Students of color make up nearly half of the children enrolled in the Eden Prairie school district, a suburban system near Minneapolis.
And like many school districts, Eden Prairie’s roster of principals did not reflect the diversity of the student body. In fact, five years ago, principals and associate principals of color made up about 18 percent of the district’s school leaders.
This year, nearly half of the principals and associate principals are people of color.
How did the school system move so far in just a few years?
First, a commitment driven by the district’s values, according to Superintendent Josh Swanson, who came to the district of more than 8,000 students in 2017.
Eden Prairie’s mission to inspire students, in part by forging meaningful relationships and connections, bleeds into everything the school system does, said Swanson, who is white.
One of the things that emerged from a community-engagement process after Swanson arrived was a recognition of “that need for belonging and connections and diversification of our workforce leadership,” Swanson said.
That led the district to begin to think strategically about how to increase the number of school leaders—and more broadly staff of color—working in the system.
The percentage of people of color on the schools’ overall administrative teams and in the district’s central office also increased to 50 percent. Swanson said the number of teachers of color is also increasing, though it still lags student enrollment.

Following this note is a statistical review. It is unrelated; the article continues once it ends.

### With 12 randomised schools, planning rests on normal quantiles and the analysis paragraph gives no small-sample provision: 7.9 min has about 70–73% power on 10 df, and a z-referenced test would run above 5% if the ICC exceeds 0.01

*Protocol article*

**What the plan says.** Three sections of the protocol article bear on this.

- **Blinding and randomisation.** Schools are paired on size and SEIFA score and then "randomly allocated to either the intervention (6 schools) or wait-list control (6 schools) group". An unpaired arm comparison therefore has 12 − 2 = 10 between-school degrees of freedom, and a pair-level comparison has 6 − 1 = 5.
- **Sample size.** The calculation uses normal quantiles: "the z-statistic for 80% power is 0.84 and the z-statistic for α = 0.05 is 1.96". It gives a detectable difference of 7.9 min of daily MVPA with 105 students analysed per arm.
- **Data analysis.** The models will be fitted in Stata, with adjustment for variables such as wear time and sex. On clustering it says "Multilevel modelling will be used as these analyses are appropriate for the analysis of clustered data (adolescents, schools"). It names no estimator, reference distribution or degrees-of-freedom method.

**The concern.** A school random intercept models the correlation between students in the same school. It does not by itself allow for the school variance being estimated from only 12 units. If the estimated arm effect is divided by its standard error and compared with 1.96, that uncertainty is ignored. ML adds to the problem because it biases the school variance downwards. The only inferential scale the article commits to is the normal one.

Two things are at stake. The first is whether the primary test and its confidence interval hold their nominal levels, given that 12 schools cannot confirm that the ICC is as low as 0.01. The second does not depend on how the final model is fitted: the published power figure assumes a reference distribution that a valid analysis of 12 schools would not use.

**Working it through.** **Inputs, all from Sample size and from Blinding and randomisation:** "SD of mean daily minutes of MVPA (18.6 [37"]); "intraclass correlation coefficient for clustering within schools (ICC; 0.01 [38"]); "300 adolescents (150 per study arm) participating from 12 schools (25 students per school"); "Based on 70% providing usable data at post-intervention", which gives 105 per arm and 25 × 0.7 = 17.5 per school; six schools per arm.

“I will tell you, from my lens as superintendent, there is no single strategy,” Swanson said. “It really becomes, ‘How do you put multiple strategies together to make that happen?’ ”
Network, network, network
That’s a go-to tool for Carlondrea Hines, the associate superintendent of academics and innovation, who joined the district in 2021.
Hines, who is Black, has built up a Rolodex of exemplary educators of color—teachers, principals, and others—with whom she’s worked and encountered over the years.
That Rolodex comes in handy when vacancies arise. She scrolls through her contacts to see which one might be the right fit for the school and the community.
And even if someone doesn’t think they’re the right fit for the current vacancy, Hines always asks: “Do you know anyone that would be a good fit for our district?”
“They may have a reference that we may be encouraged to reach out to, to inquire if they would be interested,” Hines said.
Networking also includes ensuring that the universities with which the district works know that the school system is focused intently on diversifying its staff.
Look for fit
The process of filling a school-based vacancy begins with surveys of the school staff, students, and families. They’re asked questions like: What are the strengths of the school site? What would you like to see in a school leader? What challenges will the new leader have to address? What strengths should the new leader possess to help the school community grow?
It’s about “really listening to our community who identify the needs,” and then searching for candidates who demonstrate those characteristics, experiences, and expertise, Hines said.